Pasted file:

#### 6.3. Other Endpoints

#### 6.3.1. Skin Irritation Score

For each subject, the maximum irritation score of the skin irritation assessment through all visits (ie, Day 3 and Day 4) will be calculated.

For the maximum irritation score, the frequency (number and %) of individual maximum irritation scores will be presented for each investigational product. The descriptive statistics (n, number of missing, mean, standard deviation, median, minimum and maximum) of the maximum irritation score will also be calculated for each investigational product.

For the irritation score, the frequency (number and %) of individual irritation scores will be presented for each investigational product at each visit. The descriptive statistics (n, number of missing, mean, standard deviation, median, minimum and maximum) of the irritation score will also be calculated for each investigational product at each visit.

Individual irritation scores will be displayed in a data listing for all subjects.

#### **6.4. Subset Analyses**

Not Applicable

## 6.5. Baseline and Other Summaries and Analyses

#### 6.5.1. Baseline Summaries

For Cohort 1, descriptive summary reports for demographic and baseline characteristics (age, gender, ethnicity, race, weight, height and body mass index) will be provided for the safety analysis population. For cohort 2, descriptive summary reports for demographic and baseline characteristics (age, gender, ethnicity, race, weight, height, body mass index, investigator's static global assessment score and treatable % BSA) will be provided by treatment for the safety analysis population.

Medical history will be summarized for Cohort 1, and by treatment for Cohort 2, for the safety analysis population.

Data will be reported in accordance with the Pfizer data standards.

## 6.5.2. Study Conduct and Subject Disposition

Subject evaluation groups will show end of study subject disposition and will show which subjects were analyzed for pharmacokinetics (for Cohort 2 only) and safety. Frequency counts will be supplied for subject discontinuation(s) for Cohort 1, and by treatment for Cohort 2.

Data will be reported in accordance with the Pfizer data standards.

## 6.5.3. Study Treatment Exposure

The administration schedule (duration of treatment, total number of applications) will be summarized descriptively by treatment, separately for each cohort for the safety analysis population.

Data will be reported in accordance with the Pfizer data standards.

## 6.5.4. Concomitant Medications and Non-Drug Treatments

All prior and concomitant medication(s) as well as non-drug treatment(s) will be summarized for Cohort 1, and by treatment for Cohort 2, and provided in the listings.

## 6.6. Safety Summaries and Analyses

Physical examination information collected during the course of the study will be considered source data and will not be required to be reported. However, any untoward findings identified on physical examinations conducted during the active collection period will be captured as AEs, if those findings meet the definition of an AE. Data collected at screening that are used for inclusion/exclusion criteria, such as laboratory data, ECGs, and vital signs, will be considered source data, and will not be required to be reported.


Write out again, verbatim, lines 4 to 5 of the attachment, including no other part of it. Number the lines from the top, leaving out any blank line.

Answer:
For the maximum irritation score, the frequency (number and %) of individual maximum irritation scores will be presented for each investigational product. The descriptive statistics (n, number of missing, mean, standard deviation, median, minimum and maximum) of the maximum irritation score will also be calculated for each investigational product.

For the irritation score, the frequency (number and %) of individual irritation scores will be presented for each investigational product at each visit. The descriptive statistics (n, number of missing, mean, standard deviation, median, minimum and maximum) of the irritation score will also be calculated for each investigational product at each visit.